Honeywell 5818MNL: L5200 Programming
Honeywell 5818MNL: htttp://alrm.gd/honeywell-5818mnl Honeywell L5200: htttp://alrm.gd/honeywell-l5200 Get Monitored: htttp://alrm.gd/get-monitored The ...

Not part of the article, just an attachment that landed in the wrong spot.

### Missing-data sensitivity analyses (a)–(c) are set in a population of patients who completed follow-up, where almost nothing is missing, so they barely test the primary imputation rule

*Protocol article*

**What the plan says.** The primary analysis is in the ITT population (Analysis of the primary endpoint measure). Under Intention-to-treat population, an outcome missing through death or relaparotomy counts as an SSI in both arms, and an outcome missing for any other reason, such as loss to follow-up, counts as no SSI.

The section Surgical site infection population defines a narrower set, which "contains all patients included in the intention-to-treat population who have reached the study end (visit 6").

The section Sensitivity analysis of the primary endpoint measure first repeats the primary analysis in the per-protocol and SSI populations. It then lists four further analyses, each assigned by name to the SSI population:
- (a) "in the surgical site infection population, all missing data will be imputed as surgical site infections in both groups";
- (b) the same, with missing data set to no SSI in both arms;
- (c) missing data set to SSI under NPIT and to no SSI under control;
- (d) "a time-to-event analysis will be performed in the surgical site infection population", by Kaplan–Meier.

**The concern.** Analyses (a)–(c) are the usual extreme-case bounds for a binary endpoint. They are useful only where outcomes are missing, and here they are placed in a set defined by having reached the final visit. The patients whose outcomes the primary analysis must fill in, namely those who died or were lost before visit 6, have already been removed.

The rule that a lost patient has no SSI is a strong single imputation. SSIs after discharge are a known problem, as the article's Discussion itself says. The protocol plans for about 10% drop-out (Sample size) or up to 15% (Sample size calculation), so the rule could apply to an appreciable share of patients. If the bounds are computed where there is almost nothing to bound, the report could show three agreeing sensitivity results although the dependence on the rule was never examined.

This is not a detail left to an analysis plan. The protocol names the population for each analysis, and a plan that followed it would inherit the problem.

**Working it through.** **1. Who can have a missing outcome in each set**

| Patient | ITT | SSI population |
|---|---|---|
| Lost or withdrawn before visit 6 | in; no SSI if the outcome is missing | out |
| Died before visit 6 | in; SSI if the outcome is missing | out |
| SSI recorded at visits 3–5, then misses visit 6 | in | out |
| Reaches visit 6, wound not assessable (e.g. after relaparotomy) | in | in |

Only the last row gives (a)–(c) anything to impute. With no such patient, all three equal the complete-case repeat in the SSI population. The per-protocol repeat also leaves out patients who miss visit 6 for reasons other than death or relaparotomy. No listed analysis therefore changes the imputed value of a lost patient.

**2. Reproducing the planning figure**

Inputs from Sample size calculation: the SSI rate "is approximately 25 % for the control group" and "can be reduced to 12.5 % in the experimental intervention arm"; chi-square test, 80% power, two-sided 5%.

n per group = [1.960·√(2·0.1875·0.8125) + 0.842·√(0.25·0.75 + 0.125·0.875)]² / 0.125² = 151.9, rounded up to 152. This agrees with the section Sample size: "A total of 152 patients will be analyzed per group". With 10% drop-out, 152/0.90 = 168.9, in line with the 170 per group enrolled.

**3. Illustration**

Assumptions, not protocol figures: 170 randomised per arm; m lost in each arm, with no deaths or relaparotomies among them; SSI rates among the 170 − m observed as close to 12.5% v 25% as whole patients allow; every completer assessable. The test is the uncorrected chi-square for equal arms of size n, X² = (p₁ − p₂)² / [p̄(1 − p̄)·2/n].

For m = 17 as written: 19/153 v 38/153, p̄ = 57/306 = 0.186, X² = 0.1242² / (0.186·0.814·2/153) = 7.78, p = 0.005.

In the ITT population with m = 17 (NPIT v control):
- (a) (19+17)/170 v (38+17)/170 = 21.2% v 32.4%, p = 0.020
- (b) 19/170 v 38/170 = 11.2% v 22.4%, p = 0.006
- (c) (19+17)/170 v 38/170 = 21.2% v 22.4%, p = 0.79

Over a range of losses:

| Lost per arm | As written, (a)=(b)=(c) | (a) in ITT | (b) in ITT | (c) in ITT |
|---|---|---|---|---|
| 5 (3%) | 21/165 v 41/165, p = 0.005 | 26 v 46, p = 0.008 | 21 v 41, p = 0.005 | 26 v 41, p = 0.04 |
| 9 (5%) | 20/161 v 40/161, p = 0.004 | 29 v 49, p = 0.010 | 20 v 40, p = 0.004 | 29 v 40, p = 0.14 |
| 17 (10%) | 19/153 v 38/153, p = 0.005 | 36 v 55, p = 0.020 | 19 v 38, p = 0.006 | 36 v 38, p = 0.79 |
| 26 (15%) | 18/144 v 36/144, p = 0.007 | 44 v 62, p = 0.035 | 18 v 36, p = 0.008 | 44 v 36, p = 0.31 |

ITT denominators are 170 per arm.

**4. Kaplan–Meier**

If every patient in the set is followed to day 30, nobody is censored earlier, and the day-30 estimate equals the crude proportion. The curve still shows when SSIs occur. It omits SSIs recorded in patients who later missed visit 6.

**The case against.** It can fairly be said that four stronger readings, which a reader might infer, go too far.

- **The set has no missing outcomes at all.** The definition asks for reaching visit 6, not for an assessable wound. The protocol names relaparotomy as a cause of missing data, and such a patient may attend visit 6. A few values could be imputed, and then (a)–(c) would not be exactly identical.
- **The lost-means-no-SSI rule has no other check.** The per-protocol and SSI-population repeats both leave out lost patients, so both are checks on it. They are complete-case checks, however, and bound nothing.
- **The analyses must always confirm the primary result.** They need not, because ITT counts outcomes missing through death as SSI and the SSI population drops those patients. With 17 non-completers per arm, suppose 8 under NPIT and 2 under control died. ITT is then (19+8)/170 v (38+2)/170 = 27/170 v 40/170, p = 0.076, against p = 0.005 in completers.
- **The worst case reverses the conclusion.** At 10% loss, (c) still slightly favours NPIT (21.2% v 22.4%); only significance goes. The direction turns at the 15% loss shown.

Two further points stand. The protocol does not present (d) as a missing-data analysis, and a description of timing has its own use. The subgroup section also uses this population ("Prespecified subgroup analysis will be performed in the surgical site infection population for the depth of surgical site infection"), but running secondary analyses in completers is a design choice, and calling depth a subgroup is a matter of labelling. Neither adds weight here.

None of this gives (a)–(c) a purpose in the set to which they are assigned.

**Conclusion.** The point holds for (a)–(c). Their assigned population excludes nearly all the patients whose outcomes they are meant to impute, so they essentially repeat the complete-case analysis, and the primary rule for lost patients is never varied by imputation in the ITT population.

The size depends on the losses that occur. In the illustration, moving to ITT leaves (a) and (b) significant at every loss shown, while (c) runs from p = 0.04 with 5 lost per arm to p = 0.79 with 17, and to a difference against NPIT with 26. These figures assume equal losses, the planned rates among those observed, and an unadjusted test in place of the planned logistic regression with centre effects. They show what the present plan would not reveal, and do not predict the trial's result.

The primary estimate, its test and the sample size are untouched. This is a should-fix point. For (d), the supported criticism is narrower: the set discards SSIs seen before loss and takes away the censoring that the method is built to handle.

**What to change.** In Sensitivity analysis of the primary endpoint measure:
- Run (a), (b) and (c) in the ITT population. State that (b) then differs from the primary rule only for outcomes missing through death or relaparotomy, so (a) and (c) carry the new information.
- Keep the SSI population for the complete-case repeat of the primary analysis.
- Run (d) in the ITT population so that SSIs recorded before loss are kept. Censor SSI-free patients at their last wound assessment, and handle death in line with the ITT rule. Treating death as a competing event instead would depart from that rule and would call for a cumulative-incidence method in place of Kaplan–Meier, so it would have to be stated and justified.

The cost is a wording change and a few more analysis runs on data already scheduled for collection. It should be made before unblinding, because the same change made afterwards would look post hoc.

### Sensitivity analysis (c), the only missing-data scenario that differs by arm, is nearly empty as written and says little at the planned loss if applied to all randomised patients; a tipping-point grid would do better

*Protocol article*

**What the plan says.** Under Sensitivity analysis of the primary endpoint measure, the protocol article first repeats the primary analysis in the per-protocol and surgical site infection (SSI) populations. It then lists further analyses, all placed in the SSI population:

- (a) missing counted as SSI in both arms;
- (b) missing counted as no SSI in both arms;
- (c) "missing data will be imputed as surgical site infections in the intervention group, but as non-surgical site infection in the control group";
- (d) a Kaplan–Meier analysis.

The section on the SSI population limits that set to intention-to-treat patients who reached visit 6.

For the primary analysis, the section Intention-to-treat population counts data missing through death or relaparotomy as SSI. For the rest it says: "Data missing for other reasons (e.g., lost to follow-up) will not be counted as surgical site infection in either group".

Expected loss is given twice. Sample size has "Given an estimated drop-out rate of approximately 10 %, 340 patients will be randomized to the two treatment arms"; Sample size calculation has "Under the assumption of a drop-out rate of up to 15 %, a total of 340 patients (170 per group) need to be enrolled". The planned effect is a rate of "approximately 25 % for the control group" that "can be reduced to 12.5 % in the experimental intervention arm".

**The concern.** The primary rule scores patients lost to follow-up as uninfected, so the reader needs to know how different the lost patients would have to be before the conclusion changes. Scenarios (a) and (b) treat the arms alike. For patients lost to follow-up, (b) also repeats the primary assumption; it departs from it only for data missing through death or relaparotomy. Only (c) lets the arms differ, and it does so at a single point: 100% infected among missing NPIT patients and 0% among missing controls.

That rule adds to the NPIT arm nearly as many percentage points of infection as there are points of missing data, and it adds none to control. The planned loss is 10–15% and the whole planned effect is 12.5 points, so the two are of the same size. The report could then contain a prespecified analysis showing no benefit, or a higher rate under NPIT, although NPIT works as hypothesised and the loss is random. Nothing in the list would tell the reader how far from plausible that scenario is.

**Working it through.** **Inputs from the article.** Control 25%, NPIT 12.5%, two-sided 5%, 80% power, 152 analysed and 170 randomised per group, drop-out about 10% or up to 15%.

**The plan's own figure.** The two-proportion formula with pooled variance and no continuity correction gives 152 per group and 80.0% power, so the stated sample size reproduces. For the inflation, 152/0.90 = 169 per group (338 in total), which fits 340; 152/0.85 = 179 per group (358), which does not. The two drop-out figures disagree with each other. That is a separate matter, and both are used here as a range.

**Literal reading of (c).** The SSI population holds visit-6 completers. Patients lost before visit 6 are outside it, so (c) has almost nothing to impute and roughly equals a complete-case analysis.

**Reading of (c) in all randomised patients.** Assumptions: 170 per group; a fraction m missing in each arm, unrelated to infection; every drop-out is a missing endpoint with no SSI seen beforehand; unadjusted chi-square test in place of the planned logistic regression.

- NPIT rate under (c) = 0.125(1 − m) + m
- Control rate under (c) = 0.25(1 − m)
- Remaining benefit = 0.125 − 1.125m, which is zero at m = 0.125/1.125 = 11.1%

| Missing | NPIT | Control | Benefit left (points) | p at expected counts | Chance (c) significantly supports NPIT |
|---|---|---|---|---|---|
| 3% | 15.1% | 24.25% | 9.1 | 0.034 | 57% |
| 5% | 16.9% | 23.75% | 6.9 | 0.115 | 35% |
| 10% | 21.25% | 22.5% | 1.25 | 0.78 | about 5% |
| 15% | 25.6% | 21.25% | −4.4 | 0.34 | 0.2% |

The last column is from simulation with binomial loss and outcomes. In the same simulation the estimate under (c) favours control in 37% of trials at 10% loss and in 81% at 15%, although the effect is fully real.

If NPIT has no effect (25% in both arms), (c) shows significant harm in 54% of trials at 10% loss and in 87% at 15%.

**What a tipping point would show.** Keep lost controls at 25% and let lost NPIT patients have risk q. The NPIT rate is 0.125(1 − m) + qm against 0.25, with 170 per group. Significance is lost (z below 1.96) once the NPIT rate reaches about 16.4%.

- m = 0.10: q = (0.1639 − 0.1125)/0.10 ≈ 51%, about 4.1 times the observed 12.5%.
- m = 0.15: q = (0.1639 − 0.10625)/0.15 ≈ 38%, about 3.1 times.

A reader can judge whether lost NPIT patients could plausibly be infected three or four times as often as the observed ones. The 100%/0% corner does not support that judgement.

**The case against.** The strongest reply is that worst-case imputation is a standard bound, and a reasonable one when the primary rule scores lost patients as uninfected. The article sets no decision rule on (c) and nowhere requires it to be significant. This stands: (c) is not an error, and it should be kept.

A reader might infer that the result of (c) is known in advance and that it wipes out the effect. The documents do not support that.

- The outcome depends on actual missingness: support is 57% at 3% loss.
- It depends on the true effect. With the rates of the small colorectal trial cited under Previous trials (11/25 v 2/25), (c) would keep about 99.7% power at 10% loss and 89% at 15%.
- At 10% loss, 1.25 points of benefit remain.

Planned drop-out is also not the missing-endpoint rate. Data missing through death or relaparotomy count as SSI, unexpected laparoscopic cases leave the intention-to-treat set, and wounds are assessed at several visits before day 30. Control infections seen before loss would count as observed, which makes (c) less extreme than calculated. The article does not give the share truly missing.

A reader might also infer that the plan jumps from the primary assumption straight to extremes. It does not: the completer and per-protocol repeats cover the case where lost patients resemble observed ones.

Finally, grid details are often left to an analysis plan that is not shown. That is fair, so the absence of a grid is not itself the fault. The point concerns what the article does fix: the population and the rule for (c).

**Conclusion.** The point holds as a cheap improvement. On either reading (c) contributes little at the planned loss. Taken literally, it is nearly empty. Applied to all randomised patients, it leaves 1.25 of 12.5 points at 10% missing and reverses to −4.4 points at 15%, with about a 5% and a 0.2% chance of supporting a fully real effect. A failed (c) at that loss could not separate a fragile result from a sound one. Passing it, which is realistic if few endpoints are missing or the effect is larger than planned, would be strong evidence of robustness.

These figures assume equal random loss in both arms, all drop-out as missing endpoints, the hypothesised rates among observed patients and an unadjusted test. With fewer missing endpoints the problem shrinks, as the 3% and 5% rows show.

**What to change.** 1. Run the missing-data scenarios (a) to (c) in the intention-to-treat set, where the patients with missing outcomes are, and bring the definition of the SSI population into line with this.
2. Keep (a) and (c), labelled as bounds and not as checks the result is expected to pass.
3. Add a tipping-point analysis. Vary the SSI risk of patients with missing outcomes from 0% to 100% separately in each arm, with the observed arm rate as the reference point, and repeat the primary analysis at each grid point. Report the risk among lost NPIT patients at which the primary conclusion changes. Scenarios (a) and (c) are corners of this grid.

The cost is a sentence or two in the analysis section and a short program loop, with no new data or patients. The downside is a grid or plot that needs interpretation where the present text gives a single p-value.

Hi, DIYers. Sterling with AlarmGrid here, and today, we're going to show you how to program a Honeywell 5818MNL Recessed Transmitter. This is a recessed door or window contact. It protects from an opening or an intrusion through an opening to your home or business. We've shown you the 5816 and 5811 sensors programmed to a 5200. Those are surface mount contacts, meaning that they are mounted to the door frame and door or the window frame and window. And they are visible to anybody in the property. The advantage of a recessed contact is that it is literally drilled into the frame and mounts inside the frame, flush with the frame, so that the only thing you see would be this little diamond footprint, if you are looking along the edge of the door or window frame. Just like a surface mount contact, it works with the theory of an internal read switch. And when the magnet is close to the read switch, the circuit is closed and the sensor is happy. When you pull the magnet away, it activates the read switch and faults the zone, triggering your alarm. So it's the same theory as a surface mount, but it gives a nicer decor because this small little circle recessed into your door or your window and then your contact recessed into your frame. Again, these little footprints would be the only thing you would see when this is mounted, and you would only see that if you were looking along the edge of the door or the edge of the frame. Or let's say you had a window, where it slides, you could insert this into the bottom edge of the window. And when the window closes, it would be in line, and you would only see this on the bottom of the frame or this, if you're looking up at the top of the edge of the window. Obviously a little bit more complicated installation. A surface mount is easy. You can slap it up with a double-sided tape or screw it in. This one, you've got to be a little more handy. Perhaps you use a Handyman to drill this body into the door and mount it. Be careful about your depths, so that you're not drilling into a window and cracking your window. That would be very bad. So before you ever look to use one of these types of sensors, you want to make sure the dimensions are going to fit for your particular door or window. The sensor comes with the body. It comes with a AAA lithium battery, which installs inside here. And then you have your magnet. You also get some mounting screws, which you can use to drill into your frame, so that they sit nice and flat and this thing's not going to pop out when it's in use. To open the inside of this sensor, you can see on here, there's a little open indication with an arrow. So this middle piece, using your flat head screwdriver, you can twist it and it pops out and allows you to access the internal circuitry of the device. So really this is just a plastic dowel or a plastic casing for this circuit, which is the actual wireless transmitter. We've got our antenna, we've got our battery contacts, we've got our read switch, and this is the device. It's got the model number, 5818MNL. And it gives you the nice indication of positive and negative contact, the positive off to the right. So we insert our battery, negative to the left, positive to the right. And it sits in nicely there. And then we have to reinsert this down into the body of the sensor. It only fits one way. It won't fit this way, but it'll fit this way. So to know if it's this or this, it doesn't really matter. What's important, though, is that this little red piece, which is our read switch, is going to be up towards the top. If we bury the read switch down at the bottom, first of all, it doesn't install as well, but also, then the magnet would not be activating the device. So again, when we install this, we want to make sure that red piece is up towards the top. And we slide it down into place, and then we use our end cap. And we twist it the opposite direction of the open arrow to close it. It latches with a little plastic tab on either side, so that this thing will not pop out. And now, we're ready, assuming this was installed, we're ready to enroll it. And you certainly don't have to install it before you enroll it. In fact, we normally recommend that you program all your sensors on the bench or on the table. And then once you know they're working, you take them to the location where you might want to mount it, and you would do this. Just make sure the sensor's faulting at the door location, then you know the range is good to the door. And your final step would be to physically install it, and then at that point, make sure it continues to work. That way, you're not drilling into your door and finding out after the fact that you're too far away from the panel or the door is metal, which is restricting the wireless signal. Again, testing it in advance will prevent you from putting holes in your door that would be hard to patch up if they don't work. So now that we have all of that set up and we know how this device works, we're going to show you how to program it. Always from the Home screen, it's Security, More, Tools. . . 4112 is our default installer code, and we now have the option to program the sensor. Program, we have the option, then, from Zones. And once we're into the Zones section of the programming, we can select our next available zone. We use the Down arrow to see the next new zone, and we highlight it so it goes blue. And then we click Edit. Now, we're in the particular Zone 11 programming screen, and we can program our 5818MNL sensor. Just like with all Honeywell sensors, we have a bar code sticker with a seven-digit serial number. This 0804097 is the number that learns this device to this system, so that when this goes off, it knows to activate here at the panel. The first thing we have to do is enroll that serial number, and you can do that by typing it in. But then you're open to user code entry errors, and also, we don't know that the sensor's actually working. So the other way to do it is to activate the device three times. I just mistakenly put the magnet too close there, and you heard it beep. That was activation number one. But if I close my door, a.k.a. bring my magnet in line with my sensor and then open the door, you get an activation. Bring it back. Do it again. Activation number two, you get the serial number and the loop number. Serial number will always match 0804097 because the panel was detecting this device automatically and thereby eliminating the chance of a user error. And then finally, one more activation. Put it close. Move it away. And our sensor is enrolled. So we have our serial number, our loop number, and the last thing we want to do, select our device type. In this case, our front door is a fancy door, and we do not want to see. . . We spent a lot of money on that door. We don't want to see a surface mount contact taking away from the decor of that door. So we've recessed the hole, and we're going to insert this into our front door, so that it's nice and hidden and keeps the decor of our home as clean as possible. So we're going to select Door, and the front door is a door we use when the system is armed. Therefore, we need Entry/Exit 1, which will give us 30 seconds coming in before the alarm is activated and 60 seconds after we arm the system to exit the property before the alarm will be triggered. The only other option you might want is Perimeter, and then if the door is open and it's armed, it'll be an instant alarm, no delay at all. So let's say if we were going to put this in our back door and we don't enter our home through the back door, Perimeter is a better selection because now the criminal wouldn't have 30 seconds after they open the door before the alarm goes off. Again, because we're in our front door and that's the door that we use when it's armed, we want Entry/Exit 1. So the last thing we want to select is the name of the zone. Beyond just the panel saying, "Door" and having to remember Zone 11 is our front door, we can actually select FRO. FRO takes us to the front words. You saw F takes us to the F words. We could've scrolled through from there, but there's a lot of F words. FR took us to the first FR word, and then FRO took us to the first FRO word, which happened to be Front. So that's how you use the library. If you select the word in the library, the panel can speak it. If you typed in Suzie's door, it won't say, "Suzie" because that's not a word in the library. So it's better if you can select non-custom words from the library. Of course, you can put in custom if you need to. It just won't speak it. Alarm Report is a toggle option, Yes or No. That tells the system whether or not it should send alarm activations from this device to a central station. So if you're monitored and you want this sensor to send the alarm to the central station, you want to make sure that's set to Yes. Chime is an indication of whether or not this sensor activation in the disarm state would give you a chime sound at the panel. Normally a chime would be a beep, beep, beep, along with the spoken Front Door words, alerting you that this sensor has been activated or this door has been opened. So we want that. We want to know when our front door is open, in case someone's entering our home. Could be a friend coming over, could be the kids leaving the house. Either way, we want to be alerted to that if we're in the house. So that would be Chime. Finally, Supervision is whether or not the sensor is supervised by the panel. If it's supervised, then the panel looks for this device every 12 hours. And if it doesn't see the device, either the device is too far away, has dropped out of range for interference reasons, or has been destroyed for some reason, a supervision trouble would pop up at that 12-hour mark, and you would know that you have an issue to address with your Zone 11 front door contact. So we always recommend supervision, so you know most accurately that your sensor will work when you need it. Now that we have this all entered in, we're going to save our parameters. If we had just hit the Back arrow, we would see this 11 would still say, "New" because it wouldn't have accepted any of that entry that we just did. So it's very important that we save our work. And then finally, we exit to the Home screen, and on the Home screen, we want to use the sensor in our hand with the magnet to verify that the sensor's going to operate the way we expect. So when the door is closed, the magnet's close. When the door opens, magnet pulls away, panel goes from Ready to Arm to Not Ready to Arm, and indicates both visually with the open door symbol and the fault 11 Front Door. Also audibly, you heard it say, "Front Door." So we know that's an indication that the door has been faulted. Bring it back in line by closing the door. The system is Ready to Arm. So that's how you would program a Honeywell 5818MNL Wireless Recessed Contact to your Lynx Touch L5200 panel. We hope this video's been helpful, and we invite you to subscribe to our channel. If you have any questions on programming your 5818MNL, please do email us firstname.lastname@example.org